By Clinton Adams’s recollection, it was a commotion that sent him and a friend running through a Georgia cotton field on the evening of July 25, 1946, in a lonely stretch of Walton County, 50 miles east of Atlanta. On his family’s farmland near the Moore’s Ford bridge, the boys saw a mob of armed white men surrounding two black couples. The white men had pulled them out of a car.

“[We thought] we was gonna see them get beat up,” Adams said with a rueful laugh during a 2017 interview with the Atlanta Journal-Constitution where he recounted the scene. “It wasn’t funny after that.”

Adams, 10 years old at the time, didn’t come forward with his account for more than 40 years; parts of his claim have been supported and disputed in the decades since, AJC reports. If Adams saw what he claims to have seen in 1946, he would be the only living witness to what is now widely considered “America’s last mass lynching.”

From archival news accounts and court records, this much is certain: Four black residents — Roger Malcom, 24; his 7-months-pregnant common-law wife, Dorothy Dorsey Malcom, 20; her brother George Dorsey, 28, and his wife, Mae Murray Dorsey, 24 — were pulled from a car that summer evening, bound, beaten and dragged to a clearing along the Apalachee River. The couples were shot more than 60 times at close range by an all-white mob.

Public records leave frustratingly little for investigators to pursue today. In the aftermath of the lynchings, the surrounding community refused to cooperate; four days after the crime, William J. Spence, the head of the Georgia State Police at the time, told the Associated Press that state officials had hit a “stone wall” in the investigation.

“We have talked to a lot of people and got nowhere,” Spence said. “We think we know who some of the members of the mob are, but we can’t prove it.”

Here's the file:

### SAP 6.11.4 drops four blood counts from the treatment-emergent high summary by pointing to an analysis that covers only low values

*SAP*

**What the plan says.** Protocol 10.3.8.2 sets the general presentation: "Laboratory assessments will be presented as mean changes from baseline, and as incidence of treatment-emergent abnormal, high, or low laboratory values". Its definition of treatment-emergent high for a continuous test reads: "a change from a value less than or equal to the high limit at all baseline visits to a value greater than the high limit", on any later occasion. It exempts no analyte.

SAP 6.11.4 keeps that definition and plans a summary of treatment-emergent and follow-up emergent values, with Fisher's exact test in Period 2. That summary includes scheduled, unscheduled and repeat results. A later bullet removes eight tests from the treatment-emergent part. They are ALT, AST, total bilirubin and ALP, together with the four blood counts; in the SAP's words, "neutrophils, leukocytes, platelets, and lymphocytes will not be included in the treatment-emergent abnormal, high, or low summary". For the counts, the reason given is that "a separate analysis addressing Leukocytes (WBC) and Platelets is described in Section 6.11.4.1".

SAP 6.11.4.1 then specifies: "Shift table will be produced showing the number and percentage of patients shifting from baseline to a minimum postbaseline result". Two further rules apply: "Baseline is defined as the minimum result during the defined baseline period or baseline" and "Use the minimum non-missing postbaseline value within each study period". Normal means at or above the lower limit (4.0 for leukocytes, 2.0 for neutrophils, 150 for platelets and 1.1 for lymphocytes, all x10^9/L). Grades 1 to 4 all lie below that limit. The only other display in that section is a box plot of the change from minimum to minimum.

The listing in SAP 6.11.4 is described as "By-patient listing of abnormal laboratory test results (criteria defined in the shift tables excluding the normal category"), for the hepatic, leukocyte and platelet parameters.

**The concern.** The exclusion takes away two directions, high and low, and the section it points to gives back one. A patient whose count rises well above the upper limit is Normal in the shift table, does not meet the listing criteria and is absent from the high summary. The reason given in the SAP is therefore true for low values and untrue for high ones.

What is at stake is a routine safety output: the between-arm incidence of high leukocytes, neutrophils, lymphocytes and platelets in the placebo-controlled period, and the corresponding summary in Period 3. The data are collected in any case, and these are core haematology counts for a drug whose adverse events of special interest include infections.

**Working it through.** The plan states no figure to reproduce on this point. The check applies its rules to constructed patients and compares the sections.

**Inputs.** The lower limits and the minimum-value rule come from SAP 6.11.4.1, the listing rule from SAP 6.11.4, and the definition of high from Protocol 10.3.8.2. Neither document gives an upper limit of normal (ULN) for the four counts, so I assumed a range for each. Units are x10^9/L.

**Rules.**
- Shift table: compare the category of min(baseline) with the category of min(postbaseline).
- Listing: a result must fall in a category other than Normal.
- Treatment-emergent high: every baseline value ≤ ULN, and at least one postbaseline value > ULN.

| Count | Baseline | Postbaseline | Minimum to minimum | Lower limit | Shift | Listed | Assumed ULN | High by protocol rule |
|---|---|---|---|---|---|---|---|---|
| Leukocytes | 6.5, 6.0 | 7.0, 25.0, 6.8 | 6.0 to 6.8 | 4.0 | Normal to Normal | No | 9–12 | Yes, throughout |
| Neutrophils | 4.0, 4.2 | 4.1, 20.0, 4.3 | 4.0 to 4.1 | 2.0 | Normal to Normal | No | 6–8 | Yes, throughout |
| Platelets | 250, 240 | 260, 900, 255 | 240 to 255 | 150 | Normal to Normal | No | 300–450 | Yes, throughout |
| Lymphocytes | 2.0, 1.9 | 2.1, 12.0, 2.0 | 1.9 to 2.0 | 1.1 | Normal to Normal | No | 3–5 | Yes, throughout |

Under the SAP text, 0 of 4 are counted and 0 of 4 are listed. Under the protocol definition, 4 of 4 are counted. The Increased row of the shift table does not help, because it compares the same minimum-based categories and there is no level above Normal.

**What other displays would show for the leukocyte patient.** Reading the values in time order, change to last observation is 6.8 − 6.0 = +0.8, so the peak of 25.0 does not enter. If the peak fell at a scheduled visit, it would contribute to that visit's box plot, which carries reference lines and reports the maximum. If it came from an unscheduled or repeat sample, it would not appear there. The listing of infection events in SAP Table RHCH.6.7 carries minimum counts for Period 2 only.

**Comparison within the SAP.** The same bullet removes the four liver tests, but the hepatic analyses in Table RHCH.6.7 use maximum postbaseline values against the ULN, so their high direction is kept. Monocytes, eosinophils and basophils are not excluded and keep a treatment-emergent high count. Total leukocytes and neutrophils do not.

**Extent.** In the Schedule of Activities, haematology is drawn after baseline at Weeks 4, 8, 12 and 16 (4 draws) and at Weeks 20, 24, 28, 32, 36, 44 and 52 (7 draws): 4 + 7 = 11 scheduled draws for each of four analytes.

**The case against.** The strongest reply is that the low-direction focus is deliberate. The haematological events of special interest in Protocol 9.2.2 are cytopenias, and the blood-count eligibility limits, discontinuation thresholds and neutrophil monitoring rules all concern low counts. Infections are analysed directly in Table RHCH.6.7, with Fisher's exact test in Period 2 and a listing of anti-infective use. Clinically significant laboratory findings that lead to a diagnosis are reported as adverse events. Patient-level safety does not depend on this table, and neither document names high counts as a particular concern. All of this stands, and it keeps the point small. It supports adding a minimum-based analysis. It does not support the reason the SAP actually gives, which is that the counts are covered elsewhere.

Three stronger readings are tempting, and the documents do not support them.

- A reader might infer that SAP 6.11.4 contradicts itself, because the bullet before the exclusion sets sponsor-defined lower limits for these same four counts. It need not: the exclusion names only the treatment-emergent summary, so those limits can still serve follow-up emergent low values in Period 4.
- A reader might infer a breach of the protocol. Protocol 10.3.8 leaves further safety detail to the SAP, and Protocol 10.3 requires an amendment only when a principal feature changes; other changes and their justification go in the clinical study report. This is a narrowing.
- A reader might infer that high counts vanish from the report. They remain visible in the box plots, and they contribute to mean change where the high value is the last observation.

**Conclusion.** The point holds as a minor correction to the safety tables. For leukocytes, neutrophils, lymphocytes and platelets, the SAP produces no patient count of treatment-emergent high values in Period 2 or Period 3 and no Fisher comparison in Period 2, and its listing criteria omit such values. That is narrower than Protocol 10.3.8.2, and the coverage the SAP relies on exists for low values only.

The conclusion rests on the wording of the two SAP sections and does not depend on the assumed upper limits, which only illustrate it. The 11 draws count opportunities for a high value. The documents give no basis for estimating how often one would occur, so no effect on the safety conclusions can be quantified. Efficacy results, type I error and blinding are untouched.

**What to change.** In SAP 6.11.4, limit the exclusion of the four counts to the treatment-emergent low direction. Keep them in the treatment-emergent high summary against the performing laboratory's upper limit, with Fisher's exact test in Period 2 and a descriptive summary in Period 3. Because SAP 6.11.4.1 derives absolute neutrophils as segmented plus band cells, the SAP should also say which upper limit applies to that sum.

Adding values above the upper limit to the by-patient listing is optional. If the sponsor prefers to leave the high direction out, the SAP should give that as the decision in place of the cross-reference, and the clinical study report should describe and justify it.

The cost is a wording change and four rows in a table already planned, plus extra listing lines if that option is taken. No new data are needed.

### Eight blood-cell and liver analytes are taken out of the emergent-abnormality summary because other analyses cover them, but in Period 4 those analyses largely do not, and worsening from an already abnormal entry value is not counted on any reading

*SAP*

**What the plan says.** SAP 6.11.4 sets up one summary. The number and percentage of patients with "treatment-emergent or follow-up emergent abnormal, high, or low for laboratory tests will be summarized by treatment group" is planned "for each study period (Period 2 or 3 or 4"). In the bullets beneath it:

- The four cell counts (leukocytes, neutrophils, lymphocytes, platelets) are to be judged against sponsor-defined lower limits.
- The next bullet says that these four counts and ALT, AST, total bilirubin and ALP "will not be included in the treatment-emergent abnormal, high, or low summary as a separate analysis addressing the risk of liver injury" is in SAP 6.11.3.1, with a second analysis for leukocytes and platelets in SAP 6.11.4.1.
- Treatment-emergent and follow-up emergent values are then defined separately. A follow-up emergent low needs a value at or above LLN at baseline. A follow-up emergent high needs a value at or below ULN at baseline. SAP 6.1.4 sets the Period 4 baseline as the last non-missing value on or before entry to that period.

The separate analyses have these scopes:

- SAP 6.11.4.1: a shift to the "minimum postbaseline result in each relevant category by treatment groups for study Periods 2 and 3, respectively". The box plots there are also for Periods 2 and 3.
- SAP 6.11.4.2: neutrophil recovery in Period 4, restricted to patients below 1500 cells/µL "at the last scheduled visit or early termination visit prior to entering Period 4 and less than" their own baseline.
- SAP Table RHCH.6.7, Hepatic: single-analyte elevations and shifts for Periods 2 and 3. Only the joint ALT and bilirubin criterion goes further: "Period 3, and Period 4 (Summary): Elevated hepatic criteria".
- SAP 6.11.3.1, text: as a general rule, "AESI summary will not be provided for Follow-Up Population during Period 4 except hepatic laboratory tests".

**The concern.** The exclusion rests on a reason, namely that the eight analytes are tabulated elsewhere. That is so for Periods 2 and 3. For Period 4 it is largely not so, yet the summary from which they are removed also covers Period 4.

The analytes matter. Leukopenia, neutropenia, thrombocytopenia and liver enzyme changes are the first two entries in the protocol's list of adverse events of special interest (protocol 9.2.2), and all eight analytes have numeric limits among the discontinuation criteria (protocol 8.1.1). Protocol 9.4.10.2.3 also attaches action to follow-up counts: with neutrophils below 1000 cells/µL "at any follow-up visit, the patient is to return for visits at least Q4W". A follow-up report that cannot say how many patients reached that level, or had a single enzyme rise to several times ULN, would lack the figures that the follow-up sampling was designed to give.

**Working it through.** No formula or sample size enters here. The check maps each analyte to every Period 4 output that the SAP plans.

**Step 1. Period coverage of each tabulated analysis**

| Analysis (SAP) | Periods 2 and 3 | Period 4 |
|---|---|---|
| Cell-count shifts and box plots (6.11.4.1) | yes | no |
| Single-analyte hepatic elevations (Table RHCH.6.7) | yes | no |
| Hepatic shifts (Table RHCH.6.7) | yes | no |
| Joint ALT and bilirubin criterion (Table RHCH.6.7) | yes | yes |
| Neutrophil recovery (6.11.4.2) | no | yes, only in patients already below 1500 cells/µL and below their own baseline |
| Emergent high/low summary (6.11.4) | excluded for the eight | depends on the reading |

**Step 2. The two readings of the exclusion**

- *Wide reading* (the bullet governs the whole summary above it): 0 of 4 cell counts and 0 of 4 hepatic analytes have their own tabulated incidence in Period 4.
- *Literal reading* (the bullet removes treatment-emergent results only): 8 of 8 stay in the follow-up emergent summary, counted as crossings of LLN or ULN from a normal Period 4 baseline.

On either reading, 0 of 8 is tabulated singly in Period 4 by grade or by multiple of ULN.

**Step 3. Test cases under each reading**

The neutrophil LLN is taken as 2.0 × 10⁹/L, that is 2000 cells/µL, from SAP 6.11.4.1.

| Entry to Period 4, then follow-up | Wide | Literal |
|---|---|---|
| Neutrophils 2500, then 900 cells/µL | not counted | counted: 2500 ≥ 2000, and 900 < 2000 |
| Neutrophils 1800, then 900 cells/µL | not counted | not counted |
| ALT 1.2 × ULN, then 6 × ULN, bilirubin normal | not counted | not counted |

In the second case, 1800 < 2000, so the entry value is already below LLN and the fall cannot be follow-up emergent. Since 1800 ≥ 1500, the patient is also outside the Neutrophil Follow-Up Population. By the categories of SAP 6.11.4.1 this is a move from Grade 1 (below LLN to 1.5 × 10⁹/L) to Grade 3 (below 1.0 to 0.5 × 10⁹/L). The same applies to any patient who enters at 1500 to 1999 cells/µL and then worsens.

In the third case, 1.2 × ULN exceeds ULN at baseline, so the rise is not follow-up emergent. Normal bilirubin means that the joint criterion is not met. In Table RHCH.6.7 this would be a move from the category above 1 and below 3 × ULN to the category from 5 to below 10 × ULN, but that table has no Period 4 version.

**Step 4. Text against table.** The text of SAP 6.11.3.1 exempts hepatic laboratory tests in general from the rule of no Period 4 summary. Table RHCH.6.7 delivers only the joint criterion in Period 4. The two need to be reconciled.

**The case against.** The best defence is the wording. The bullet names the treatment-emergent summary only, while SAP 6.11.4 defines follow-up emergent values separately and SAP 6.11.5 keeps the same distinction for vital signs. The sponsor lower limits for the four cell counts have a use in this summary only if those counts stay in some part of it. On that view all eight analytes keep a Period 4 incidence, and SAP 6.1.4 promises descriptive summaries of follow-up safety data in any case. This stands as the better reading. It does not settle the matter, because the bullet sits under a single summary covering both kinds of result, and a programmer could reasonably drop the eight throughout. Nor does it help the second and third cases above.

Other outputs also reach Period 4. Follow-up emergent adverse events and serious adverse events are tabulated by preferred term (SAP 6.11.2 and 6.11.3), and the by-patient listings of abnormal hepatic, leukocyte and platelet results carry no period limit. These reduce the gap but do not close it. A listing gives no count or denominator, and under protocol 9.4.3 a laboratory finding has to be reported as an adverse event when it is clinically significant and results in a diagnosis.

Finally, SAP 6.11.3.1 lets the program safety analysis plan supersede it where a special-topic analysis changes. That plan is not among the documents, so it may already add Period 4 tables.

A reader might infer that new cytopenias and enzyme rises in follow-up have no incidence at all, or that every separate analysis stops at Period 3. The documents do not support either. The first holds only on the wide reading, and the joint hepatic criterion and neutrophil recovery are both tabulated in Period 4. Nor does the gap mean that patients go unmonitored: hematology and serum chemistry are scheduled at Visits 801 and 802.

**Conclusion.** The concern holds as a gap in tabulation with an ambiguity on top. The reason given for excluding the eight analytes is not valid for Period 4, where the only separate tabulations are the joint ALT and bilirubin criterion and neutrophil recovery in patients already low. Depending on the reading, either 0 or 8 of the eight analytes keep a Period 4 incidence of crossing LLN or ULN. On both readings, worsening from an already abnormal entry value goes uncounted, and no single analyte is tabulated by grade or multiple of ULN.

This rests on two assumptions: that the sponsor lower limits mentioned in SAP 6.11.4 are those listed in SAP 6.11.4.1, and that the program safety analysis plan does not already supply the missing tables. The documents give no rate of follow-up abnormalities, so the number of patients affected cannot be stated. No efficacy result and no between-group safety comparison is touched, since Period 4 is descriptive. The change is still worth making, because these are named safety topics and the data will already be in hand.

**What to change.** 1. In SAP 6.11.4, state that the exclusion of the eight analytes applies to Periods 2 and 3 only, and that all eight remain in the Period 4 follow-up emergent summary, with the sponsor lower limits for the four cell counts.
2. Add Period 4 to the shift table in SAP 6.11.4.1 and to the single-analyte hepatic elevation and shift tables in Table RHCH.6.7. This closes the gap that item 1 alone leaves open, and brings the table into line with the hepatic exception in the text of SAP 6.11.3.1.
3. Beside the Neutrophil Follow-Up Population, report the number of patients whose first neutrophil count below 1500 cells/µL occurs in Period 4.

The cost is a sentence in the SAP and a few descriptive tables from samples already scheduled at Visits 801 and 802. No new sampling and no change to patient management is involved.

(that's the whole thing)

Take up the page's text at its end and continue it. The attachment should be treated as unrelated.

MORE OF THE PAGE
Even after the FBI investigated at the behest of President Harry S. Truman, the case remained a mystery. In six months, the FBI subpoenaed more than 100 witnesses and conducted nearly 2,800 interviews. The effort failed to yield a single confession, let alone an indictment.

Seventy-three years later, the unsolved crime is now at the heart of a federal appellate court trial over grand jury secrecy.

On Tuesday, the U.S. Court of Appeals for the 11th Circuit heard arguments that pit the historic significance of secret grand jury records — ones the plaintiffs argue could help shed light on the unsolved case — against the government’s interest in preserving the confidentiality it argues is critical to maintaining the integrity of a powerful judicial tool.

Transcripts from weeks of grand jury investigation in 1946 were thought to have been lost or destroyed until the late historian and author Antony Pitch discovered them in the National Archives, according to Joseph Bell, who is representing Pitch’s estate. A federal judge in Georgia agreed to unseal the records in 2017, but the Department of Justice appealed the decision. A three-judge panel from the 11th Circuit upheld the ruling, but the decision was later vacated when the full bench of 12 judges decided to hear the case.

The day after the hearing, Bell told The Washington Post it was hard to tell how the judges might rule, but noted they seemed concerned their “inherent supervisory authority” could be undermined by what’s known as “Rule 6,” guidelines in the Federal Rules of Criminal Procedure that establish the rule of grand jury secrecy.

Bell said the justices further implied that while they could affirm the lower court’s decision and unseal the transcripts, the plaintiffs could pursue the material under the Civil Rights Cold Case Records Collection Act, a 2018 law that in some cases permits the release of criminal investigations records for alleged civil rights violations that took place between 1940 and 1980.